The Ideological Jihad Against the Creative Imagination
I want to highlight what I find to be a very disturbing trend emerging in the militant skeptic/atheist community: a baffling blindness to the value of the humanities and, in particular, an ugly ideological assault the imaginative arts. My compulsion to write about this began when I caught wind of this “Dispatches from the Culture Wars” blog post about a cover story on gems and birthstones that appeared in National Geographic Kids magazine. The author of the post, Ed Brayton, is a former stand-up comedian who now writes for FreethoughtBlogs. Here's the cover of the magazine (my kids got a copy in the mail):
Brayton faults the magazine for the birthstone article, shaming National Geographic for “flat out lying to kids.”
Putting aside valid concerns that National Geographic, under the leadership of Rupert Murdoch, has lost sight of its mission—the promotion of environmental and historical conservation—in favor of dumbed-down infotainment, I was struck by the overreaction to a rather innocuous article about birthstone mythology. Scholars suggest the myths surrounding birthstones go back as far as 16th-century Germany, while the current standard month/stone correlations were adopted by the National Association of Jewelers in 1912.
If anyone is still convinced that the article is propaganda to convince children that birthstones have real magical powers for those born in their respective months, there's a very clear disclaimer: “If these descriptions don’t match you, that’s OK. These are just for fun.” (1)
Now I can see why someone might think birthstone mythology isn't the best choice for a cover article in a magazine purported to cover science and history, and how he might have an issue with the suggestion that children readers should find out “what your birthstone says about you.” Okay, that's fair. But the vitriol was surprising and out of proportion to what was a fairly harmless piece of fluff. And it reminded me of other similar jeremiads equally against equally innocuous fictions.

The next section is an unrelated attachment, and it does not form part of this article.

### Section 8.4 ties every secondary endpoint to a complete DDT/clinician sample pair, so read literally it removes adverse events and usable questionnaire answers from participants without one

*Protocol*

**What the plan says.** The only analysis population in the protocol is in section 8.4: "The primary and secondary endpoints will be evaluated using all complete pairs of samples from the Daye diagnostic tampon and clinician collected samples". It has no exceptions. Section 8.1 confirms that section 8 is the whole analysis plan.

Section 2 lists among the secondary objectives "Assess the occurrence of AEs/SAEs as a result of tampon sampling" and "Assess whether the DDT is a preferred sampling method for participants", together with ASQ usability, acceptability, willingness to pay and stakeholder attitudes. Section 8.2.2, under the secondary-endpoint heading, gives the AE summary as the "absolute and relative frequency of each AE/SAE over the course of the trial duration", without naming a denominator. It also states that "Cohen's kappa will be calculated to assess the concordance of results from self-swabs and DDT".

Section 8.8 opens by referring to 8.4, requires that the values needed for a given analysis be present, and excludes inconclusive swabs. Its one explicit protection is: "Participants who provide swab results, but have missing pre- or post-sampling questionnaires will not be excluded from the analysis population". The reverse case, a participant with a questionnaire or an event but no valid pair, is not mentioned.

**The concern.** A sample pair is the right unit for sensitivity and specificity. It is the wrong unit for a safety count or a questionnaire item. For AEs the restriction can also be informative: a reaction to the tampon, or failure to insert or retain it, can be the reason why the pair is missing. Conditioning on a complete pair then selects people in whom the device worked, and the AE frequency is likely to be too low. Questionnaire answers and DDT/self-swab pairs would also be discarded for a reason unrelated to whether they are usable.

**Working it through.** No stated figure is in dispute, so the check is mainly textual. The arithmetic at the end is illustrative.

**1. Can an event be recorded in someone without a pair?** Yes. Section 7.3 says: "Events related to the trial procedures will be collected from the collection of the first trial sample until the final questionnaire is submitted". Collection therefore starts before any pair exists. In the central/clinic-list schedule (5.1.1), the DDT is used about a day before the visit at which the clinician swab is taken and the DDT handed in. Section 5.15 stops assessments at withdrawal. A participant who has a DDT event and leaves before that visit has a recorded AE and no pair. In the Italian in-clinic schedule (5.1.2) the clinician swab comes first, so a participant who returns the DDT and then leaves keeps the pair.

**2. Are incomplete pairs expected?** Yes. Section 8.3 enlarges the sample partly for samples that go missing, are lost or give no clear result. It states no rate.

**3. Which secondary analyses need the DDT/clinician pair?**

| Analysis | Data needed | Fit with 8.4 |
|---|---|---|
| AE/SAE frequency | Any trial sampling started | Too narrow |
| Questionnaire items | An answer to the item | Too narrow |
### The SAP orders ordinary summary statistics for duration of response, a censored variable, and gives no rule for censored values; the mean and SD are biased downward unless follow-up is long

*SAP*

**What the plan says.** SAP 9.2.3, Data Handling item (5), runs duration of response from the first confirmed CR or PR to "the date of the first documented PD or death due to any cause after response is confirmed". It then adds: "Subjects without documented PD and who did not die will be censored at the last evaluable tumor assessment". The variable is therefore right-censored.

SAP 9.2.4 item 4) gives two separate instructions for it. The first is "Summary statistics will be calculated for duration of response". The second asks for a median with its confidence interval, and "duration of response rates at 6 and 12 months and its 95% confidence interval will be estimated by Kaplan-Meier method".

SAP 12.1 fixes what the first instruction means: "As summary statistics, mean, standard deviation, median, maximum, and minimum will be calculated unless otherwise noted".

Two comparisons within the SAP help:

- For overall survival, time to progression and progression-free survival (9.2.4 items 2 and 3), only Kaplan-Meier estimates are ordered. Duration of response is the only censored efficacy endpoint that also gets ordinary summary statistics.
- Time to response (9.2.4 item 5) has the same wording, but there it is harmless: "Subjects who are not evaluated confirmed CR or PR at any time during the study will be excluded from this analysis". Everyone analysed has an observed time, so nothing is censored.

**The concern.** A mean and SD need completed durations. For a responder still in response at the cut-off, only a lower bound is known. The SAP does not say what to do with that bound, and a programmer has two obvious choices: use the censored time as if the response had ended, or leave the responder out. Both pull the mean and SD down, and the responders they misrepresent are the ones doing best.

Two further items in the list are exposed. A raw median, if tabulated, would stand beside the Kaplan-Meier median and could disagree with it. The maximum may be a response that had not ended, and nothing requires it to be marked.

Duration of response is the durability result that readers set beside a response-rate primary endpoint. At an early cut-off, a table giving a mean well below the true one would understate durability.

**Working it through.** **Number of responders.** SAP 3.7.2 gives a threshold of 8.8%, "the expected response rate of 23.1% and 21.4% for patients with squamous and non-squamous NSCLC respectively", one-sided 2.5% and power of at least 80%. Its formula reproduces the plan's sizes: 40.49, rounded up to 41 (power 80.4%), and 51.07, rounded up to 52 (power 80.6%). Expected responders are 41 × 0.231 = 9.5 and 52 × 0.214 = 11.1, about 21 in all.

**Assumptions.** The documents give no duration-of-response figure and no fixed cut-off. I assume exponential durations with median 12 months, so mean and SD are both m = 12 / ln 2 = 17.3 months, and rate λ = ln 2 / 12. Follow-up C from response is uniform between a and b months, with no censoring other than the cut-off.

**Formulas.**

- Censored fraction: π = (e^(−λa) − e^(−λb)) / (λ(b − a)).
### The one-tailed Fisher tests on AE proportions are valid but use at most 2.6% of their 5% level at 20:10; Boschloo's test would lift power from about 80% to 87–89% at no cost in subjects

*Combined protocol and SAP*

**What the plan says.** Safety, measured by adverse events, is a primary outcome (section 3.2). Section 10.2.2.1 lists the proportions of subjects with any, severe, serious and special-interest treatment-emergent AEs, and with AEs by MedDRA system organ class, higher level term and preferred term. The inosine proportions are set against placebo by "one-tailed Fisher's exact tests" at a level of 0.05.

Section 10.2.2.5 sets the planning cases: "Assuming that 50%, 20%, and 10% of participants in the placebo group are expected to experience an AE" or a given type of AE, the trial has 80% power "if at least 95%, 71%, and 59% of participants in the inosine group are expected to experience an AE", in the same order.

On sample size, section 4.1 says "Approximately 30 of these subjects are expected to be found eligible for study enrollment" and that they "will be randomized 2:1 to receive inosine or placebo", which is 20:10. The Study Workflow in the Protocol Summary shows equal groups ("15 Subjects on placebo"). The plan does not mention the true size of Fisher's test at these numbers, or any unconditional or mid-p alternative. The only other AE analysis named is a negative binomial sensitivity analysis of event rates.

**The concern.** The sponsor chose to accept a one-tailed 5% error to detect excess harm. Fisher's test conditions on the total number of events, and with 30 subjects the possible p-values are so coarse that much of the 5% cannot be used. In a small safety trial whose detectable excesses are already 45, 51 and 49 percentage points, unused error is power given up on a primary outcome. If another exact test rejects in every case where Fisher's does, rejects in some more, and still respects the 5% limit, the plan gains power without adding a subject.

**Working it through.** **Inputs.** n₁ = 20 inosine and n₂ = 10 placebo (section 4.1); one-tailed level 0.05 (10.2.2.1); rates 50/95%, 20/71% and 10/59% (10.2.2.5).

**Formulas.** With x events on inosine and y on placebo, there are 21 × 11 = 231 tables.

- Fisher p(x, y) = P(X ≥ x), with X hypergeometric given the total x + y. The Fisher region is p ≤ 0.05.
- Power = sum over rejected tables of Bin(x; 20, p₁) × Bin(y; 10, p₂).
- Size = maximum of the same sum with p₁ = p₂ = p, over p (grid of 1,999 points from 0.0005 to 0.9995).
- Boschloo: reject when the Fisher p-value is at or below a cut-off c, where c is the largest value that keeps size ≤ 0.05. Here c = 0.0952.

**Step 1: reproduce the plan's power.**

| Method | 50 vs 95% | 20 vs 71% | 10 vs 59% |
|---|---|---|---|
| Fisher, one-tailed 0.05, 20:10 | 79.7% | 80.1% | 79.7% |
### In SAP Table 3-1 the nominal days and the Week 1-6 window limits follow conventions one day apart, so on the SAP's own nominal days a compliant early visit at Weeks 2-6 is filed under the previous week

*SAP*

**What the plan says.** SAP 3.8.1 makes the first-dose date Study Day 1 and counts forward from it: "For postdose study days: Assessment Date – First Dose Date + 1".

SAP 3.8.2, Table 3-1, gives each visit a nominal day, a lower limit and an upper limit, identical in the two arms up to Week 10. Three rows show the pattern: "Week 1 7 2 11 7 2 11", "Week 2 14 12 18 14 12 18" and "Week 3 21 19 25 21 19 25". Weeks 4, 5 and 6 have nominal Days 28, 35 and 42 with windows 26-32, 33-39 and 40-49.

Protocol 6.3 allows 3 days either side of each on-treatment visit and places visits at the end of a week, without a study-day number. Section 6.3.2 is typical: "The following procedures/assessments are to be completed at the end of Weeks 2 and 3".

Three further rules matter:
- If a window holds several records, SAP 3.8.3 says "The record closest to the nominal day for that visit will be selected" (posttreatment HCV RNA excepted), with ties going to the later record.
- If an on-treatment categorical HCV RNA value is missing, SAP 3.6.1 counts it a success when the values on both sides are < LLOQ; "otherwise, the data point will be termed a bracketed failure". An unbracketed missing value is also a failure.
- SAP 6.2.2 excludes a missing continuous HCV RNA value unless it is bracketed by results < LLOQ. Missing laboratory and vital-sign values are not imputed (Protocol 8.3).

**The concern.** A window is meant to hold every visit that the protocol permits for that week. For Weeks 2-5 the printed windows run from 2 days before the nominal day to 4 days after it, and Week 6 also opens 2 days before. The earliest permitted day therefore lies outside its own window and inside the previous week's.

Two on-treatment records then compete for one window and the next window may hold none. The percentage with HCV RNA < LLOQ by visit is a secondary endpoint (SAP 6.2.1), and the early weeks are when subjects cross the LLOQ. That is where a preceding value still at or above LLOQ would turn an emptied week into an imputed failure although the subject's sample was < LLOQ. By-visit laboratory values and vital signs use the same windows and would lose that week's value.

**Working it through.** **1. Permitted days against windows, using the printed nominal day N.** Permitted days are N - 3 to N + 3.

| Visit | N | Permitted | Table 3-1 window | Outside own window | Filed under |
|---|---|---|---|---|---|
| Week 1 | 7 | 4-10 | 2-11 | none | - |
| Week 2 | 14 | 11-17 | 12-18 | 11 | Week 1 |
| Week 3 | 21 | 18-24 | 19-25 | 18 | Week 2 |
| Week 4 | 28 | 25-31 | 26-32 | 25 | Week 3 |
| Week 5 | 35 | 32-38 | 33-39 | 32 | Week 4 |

Richard Dawkins famously expressed his concern that fairy tales and fantasy books might have “an insidious affect on rationality.” I thought that was daft and maybe just his own isolated brand of idiocy, but a friend recently alerted me to this statement by the late skeptic (and usually quite reasonable fellow), Paul Kurtz:
"At their best, books of fiction can inspire human imagination while remaining in touch with the empirical world. One might argue that books of blatant, untrammeled fantasy such as the Harry Potter books and films have a negative effect, especially when these tales are not presented—or understood—as pure fantasy. I surely believe in freedom of the press and the aesthetic power of novels; but I wish that there were counterbalancing literature to pure fantasy."
There is something deeply wrong here, and it's not just the bizarre belief that readers of fiction—even kids—would read Harry Potter and run out to sign up for their local quidditch league. It's deeper and much more insidious.
From my perspective as a writer and an artist, Kurtz's statement is baffling, as is his call for more “counterbalancing literature to pure fantasy.” But as a human being, it is even more baffling—and I'd even go so far as to call it revolting.
I can't remember when I learned to read, but I can remember some of the first books I read. Nearly all of them had elements of the fantastic—monsters, witches, ghosts, alien worlds, hobbits, dragons, and various forms of magic. I also read science books, and one of the books I checked out most from my elementary school library was Time/Life's The Mind, which covered everything from optical illusions to the artwork of schizophrenics to brain physiology, dreams, and psychedelics (a photo of a woman on LSD staring at a rose never failed to intrigue me). To call that book influential on my life's trajectory would be a major understatement.
So while I was reading books about fantastical worlds and creatures I was also learning about the mind and brain and how they cooperate in the still barely-understood messy phenomenon known as consciousness. I was lucky to be born with an intense desire to learn and understand new concepts and also a strong artistic and creative compulsion, and with parents who encouraged me to explore wherever my curiosity took me. So I dove into the humanities and the sciences, and never saw the need for pitting them against each other.